Way back in issue #9 there was a bit where Ananke, in the course of her interview with Cassandra, explains that she was the inspiration for the Robert Graves book The White Goddess. In the real world, this book has a reputation as a poorly researched history of ancient myth that proposes an archetypal goddess figure from which most ancient religion descended. In The Wicked + The Divine, it’s Graves’s interpretation of Ananke’s history after she spent a night getting drunk in his home and explaining her whole life story. It’s exactly the kind of relatively obscure thing that Kieron Gillen would pull into his own story’s mythos as a convenient explanation for why no one in a world with observable gods would take the thing more seriously. This issue finally helps clarify that little incident in more detail, but it mostly goes over my head. I’m sure if I were more of an ancient mythology nerd I would be able to speak more intelligently about the whole White Goddess thing and how it interacts with what Gillen’s doing here. As it is, I’m mostly just amused to see Ananke living a relatively normal life in the decades between Recurrences with the occasional bid for recognition of her clandestine greatness.
The cover of this issue shows Ananke as a woman in her thirties dressed in 1940s English fashion. In the whole lineup of covers it stands out as an odd one because it doesn’t match any of the styles that are contemporary with the Pantheons we’ve seen, and there’s almost nothing to indicate that we’re looking at a god. The lavender eyes, matched to the color of the hat and dress, are a small signifier if you’ve noticed that purple is the color of Ananke’s eyes (a feature that only emerges after each Minerva completes her ritual and absorbs the power from her victims); another small nod to the fact we’re looking at our chief antagonist is the veil on the hat–Ananke does love her masks, even if they’re only symbolic in nature. The most interesting feature of the portrait is the necklace Ananke wears of a snake; though it’s mostly been obscured, the signature icon of Ananke’s power is a bright green snake striking (that moment in issue #34 when we see the snake manifest as Ananke stabs her sister to death is pretty indelible). You get all the classical Christian associations of snakes with untrustworthiness plus a nod towards the archetypal supervillain color scheme of purple and green (and without having to actually put any green in the composition) wrapped in one package.
Setting aside the Ananke stuff here (I don’t have much to say about what we learn in this issue; she needs to vent to someone, picks a dude who ignores most of what she has to say, and then is unhappy with the result; also, Minerva’s “parents” were just a couple whom Ananke duped into the whole scheme to cover up the fact that her younger self just appears fully formed as tween when the Recurrence begins), the more interesting bits happen with Laura in the fallout of the Morrigan’s death and Cassandra after she’s been locked up for being, well, a Cassandra.
With Laura, the Morrigan’s death, and more specifically Baphomet’s reaction to it, give her some insight into the whole messy situation with the Pantheon. Baphomet (or Nergal, as he finally drops the Crowley act seeing as Laura’s pretty much his only friend left alive) is so caught up in the patterns of his toxic relationship with the Morrigan that even after she’s died he can’t conceive of doing anything that doesn’t revolve around her. As Laura’s suggestion he carries her body back to their home in the Underground, and while Laura takes in just how much the couple committed to their LARPing, he decides that he’s going to spend his remaining time finishing the shrine to the Morrigan that they’d already begun. Baphomet’s been utterly hollowed out by his girlfriend, and with her dead there’s nothing left for him to do but hold on to her memory. His advice to Laura to just not do anything he’s doing resonates more strongly than he probably intends. Laura’s major moment of epiphany in this issue (she’s been having a lot of those in this arc) comes when she finally makes a decision about, well, a lot of things. Cassandra’s divination at the issue’s end resulting in no hits on the cosmic search for Persephone suggests that something drastic has happened, although we don’t know what. The impression I got the first time I read this issue wasn’t that it was anything like suicide (which much of Laura’s narration seems to imply). It took me a while to figure out why that was, as I was re-reading, but I realized the significant event as Laura proceeds along her internal journey in this issue’s second half is the decision to switch from her fancy (and busted) Eleusinia phone back to her old pre-ascension phone with the cracked screen.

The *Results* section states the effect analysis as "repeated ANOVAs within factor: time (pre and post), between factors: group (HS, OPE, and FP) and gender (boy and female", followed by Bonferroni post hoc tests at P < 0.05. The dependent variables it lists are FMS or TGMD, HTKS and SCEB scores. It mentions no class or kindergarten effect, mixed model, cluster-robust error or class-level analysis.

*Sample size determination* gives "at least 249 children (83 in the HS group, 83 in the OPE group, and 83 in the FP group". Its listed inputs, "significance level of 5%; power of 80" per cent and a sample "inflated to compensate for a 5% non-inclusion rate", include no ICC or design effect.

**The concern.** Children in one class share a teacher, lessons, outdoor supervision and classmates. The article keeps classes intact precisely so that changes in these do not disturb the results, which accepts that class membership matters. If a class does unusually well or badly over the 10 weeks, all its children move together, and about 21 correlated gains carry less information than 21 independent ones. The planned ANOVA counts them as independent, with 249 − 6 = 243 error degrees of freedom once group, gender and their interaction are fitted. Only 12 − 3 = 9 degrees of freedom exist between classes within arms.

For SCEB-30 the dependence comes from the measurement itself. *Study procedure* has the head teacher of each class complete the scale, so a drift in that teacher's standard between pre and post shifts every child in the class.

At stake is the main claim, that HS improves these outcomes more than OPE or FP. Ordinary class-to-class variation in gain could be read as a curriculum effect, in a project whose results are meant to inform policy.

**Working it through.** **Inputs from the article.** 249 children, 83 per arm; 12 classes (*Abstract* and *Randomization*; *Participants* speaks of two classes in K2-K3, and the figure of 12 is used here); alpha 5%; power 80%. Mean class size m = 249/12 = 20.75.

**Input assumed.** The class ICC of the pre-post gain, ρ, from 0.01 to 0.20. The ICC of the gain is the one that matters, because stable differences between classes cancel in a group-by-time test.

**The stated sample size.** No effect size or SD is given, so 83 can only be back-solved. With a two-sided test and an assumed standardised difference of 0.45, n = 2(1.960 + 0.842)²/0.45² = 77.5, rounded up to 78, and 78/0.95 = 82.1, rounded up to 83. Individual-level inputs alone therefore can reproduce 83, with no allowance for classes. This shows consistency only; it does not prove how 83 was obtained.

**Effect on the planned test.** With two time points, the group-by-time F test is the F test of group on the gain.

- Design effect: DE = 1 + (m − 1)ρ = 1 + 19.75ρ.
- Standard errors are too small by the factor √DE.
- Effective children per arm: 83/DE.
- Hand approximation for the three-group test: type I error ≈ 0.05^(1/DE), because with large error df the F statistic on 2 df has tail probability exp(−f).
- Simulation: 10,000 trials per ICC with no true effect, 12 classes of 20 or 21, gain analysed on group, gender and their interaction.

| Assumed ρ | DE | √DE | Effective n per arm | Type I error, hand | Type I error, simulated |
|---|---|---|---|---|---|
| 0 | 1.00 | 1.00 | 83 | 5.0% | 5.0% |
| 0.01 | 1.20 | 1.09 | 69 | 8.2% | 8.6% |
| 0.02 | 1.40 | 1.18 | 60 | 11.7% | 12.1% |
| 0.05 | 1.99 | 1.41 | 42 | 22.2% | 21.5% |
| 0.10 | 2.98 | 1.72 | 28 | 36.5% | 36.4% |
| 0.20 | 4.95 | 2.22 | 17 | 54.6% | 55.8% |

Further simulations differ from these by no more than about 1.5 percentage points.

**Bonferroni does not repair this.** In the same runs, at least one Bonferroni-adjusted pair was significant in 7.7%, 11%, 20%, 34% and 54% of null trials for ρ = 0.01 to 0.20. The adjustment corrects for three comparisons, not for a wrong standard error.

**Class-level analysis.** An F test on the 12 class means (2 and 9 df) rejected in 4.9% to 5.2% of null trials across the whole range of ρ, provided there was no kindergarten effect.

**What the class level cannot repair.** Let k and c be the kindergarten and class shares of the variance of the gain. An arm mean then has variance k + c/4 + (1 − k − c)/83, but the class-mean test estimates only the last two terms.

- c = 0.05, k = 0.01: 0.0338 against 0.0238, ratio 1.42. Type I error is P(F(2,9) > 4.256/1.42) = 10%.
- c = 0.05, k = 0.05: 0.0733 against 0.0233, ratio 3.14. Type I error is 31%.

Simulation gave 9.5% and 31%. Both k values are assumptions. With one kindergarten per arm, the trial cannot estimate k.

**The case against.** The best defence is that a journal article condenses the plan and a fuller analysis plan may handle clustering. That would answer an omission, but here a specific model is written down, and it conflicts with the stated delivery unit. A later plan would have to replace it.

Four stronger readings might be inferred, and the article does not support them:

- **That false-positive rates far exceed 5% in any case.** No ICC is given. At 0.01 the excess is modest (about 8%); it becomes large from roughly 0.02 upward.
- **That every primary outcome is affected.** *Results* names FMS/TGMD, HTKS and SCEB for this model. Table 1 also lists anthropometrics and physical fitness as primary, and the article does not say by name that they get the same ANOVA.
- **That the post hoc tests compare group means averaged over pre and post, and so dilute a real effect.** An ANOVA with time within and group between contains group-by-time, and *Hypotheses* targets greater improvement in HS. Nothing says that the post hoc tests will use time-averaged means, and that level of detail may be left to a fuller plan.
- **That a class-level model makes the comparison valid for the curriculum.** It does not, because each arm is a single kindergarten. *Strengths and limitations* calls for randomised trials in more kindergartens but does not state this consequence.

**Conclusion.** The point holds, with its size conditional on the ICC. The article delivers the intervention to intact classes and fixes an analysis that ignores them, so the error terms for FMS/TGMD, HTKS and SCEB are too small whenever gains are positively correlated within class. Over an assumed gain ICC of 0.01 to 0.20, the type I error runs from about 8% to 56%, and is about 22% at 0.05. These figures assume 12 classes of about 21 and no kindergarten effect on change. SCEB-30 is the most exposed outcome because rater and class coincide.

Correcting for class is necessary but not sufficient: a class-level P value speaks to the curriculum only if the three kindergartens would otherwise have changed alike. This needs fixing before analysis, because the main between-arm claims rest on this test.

As for Cassandra, the important bit here is her determination that despite being extremely angry with Laura for all the self-destructive stuff she’s done over the last six months, they are still friends, and Cassandra is going to honor that. It doesn’t do a whole lot to improve her situation as Woden’s captive, but it’s a long way from the detached, in-it-for-herself attitude she took when Laura first asked her to get involved in the investigation of the judge’s murder. Cassandra is someone who really needs friends, and I’m glad she’s finally realized that (I’m also glad that she decides to cooperate when Verðandi is directly threatened; there’s very little shown of the Norns’ relationship, but I like to think that overall they’re in a very loving and devoted triad and that’s extremely important to Cassandra).